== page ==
Sunday, 29 December 2013

Baileys Fudge



The last in my trilogy of fudge posts for this Christmas, this recipe is a little more complex than the previous two, but still very manageable, even without a sugar thermometer.


Normally, I only make one type of fudge at Christmas time for gifts, but this year my mum mentioned a recipe for Baileys fudge she'd seen floating around on Pinterest. Not being one to embark on something so 'bold' (it's really not that difficult) herself (let's not even go there), I decided I would experiment myself. I'm so glad I did, it was a huge success! Because the 'setting agent' in this recipe is the icing sugar, this fudge has a softer, more 'traditional' fudge-like consistency that you might associate with the sweet treat.


This fudge is great, with a lovely Baileys taste that comes through very nicely. It's smooth and creamy, achieved through the vigorous beating in of icing sugar at the end. Great for a more grown-up taste than that of the previous plain chocolate versions.


I have to admit, I was dubious that my attempts without a sugar thermometer would be successful, but there's a very easy way to get around this, and if in doubt just add double the original recipe's amount of icing sugar, like I did...it all worked out fine.



Ditch the faff of a sugar thermometer by using the clever technique of a cup of cold water and your good judgement. The original recipe asked for the sticky sugar mix to be cooked until it reached 238 degrees Fahrenheit, otherwise known as the 'soft ball stage'. To achieve this with much less stress than with a thermometer, cook your mixture for about 7-10 minutes, until it has reduced a little and thickened. Take a teaspoon or so of the mix and drop it into a cup of cold water. Tip the water down the drain and scoop up the caramel mix with your fingers. Caramel at the 'soft ball stage' should be able to be shaped and rolled into a ball with your fingers, and should not just be a gooey sticky mess. For more, see pictures.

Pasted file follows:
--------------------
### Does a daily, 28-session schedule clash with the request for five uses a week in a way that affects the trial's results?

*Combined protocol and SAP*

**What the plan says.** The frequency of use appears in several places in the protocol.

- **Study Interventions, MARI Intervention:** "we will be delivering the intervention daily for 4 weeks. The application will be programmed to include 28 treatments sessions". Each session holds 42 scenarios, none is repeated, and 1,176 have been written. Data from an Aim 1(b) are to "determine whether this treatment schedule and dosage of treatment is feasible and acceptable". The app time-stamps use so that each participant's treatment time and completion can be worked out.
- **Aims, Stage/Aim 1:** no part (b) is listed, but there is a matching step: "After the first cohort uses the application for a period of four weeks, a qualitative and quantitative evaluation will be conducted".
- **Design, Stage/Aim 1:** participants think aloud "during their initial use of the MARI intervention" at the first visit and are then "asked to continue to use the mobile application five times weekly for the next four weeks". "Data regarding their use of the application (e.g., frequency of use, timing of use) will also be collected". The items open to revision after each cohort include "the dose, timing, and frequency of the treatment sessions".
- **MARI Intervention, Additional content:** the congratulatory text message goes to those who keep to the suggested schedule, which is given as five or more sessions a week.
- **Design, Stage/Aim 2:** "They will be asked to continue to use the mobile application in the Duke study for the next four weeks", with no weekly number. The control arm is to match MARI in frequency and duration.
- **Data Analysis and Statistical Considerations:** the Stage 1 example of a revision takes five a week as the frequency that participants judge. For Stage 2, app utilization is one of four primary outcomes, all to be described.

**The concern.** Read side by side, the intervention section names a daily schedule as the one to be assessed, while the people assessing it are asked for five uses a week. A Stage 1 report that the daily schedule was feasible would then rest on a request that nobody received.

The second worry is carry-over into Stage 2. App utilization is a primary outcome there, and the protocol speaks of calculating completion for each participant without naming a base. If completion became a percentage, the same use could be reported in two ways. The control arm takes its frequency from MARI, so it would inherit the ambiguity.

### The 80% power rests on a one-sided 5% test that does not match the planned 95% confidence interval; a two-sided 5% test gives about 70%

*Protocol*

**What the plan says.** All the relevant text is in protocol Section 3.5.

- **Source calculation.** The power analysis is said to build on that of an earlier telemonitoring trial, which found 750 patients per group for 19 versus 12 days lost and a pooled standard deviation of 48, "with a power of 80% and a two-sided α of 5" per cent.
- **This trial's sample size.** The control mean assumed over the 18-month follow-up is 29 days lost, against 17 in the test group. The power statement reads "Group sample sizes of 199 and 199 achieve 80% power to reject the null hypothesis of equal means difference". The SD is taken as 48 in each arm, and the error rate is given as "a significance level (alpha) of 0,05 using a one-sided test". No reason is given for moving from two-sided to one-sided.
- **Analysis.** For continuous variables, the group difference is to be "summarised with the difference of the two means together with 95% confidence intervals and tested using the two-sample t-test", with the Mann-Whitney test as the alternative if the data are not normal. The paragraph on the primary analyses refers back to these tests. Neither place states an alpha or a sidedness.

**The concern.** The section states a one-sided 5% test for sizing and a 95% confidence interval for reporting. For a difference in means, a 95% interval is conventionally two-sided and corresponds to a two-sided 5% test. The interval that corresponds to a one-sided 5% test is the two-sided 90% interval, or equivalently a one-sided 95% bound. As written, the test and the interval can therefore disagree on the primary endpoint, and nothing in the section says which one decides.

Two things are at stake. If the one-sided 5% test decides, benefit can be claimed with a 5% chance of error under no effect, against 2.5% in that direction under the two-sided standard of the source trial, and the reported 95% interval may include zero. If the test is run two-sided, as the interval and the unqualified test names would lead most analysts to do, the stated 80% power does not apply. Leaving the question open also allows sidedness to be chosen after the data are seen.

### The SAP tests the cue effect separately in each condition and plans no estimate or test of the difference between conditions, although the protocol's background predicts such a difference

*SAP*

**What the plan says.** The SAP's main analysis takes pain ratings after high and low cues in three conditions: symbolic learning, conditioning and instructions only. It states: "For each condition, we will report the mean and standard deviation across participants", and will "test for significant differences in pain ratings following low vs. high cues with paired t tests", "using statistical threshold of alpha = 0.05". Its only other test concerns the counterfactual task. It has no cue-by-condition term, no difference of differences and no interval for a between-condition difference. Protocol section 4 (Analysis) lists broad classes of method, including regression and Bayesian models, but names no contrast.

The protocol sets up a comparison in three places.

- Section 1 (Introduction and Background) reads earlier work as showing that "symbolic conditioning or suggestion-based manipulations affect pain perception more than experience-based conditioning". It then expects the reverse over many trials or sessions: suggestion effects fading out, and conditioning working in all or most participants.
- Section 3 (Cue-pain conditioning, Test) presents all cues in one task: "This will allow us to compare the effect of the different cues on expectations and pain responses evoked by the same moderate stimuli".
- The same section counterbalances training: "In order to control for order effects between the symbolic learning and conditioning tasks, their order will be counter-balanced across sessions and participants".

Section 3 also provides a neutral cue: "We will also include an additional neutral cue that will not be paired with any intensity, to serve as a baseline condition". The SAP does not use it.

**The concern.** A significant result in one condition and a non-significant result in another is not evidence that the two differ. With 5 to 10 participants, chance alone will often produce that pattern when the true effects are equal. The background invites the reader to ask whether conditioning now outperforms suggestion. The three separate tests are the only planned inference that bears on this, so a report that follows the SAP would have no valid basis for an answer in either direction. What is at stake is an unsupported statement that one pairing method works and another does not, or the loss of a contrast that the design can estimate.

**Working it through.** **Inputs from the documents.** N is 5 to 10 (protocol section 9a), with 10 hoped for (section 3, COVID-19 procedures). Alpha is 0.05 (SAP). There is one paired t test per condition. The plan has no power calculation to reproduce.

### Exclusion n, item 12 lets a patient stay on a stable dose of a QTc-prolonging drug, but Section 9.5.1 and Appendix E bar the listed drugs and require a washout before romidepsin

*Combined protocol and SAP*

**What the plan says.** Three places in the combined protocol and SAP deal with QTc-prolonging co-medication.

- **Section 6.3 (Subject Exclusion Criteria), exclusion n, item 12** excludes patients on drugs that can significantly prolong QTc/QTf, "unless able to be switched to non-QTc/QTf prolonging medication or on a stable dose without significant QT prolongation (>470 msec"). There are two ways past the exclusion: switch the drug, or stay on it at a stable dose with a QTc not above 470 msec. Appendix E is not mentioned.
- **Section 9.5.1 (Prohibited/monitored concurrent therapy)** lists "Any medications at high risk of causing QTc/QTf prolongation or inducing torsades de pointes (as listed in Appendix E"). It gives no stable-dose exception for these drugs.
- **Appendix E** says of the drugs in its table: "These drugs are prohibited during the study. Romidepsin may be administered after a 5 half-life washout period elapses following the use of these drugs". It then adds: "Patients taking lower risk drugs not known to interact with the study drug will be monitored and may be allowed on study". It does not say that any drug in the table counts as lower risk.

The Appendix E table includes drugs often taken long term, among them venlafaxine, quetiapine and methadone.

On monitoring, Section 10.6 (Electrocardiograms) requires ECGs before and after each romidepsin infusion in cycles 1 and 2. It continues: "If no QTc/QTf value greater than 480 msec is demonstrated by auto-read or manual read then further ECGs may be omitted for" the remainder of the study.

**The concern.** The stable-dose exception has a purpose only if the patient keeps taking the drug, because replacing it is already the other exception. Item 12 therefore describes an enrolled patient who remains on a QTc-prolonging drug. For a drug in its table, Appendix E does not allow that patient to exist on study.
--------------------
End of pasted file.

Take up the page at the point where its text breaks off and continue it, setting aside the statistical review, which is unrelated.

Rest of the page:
Add a few drops of fudge mix to cold water, then tip it out...
If ready the fudge should be able to be easily rolled into a 'soft ball'




Baileys Fudge
Make one 9''/10'' pan

120ml evapourated milk (or a combination of half Baileys and half evap milk, for a stronger Baileys taste)
220g light brown sugar
200g granulated sugar
170g butter
1tsp vanilla extract (optional)
60ml Baileys
500g (1 box) icing sugar, sifted (NB: the original recipe called for 270g, but to be extra sure the fudge would set firm I increased this to 500g)

1. Line a 9''/10'' square baking tin with grease proof paper. Stir the evapourated milk (or milk and Baileys mix), sugars and butter together in a large, heavy bottomed saucepan.
2. Bring to a boil over medium heat, and cook until the 'soft ball stage' is reached (see above) or 238 degrees Farenheight, about 7-11 minutes. Stir constantly to avoid burning. The mixture should be thicker and slightly reduced by this point. Remove from heat.
3. Stir in the 60ml of Baileys and vanilla extract if using. Pour the mix into a large bowl, or the bowl of a stand mixer and either beat in icing sugar with a paddle attachment, or whisk with an electric mixer. Add the icing sugar in 3 additions, beating well in between. The mixing at this stage is what gives the fudge its creamy smooth texture, so take the time to beat it well. Pour into prepared tin and leave to cool and set completely.

Fudge will keep well in an airtight container for several weeks.


Tuesday, 24 December 2013

Chocolate Fudge



The eagle eyed among you will notice that this recipe is exactly the same as the recipe for white chocolate fudge. I would have combined the posts but I didn't want to overwhelm the one post with pretty pictures.

that blur.

Needless to say this fudge is just as delicious as the white chocolate version. It sets just as well, and is just as easy to make and prepare. Another perfect treat for Christmas.


This fudge is so well know and loved within my family, it's pretty much the only thing I'm asked for, year after year. And given how simple and cheap it is, I can hardly say no. Once again, you can quite easily make a batch of this for well under a fiver, just choose a good quality milk or dark chocolate to set your fudge, something you'd be quite happy eating plain.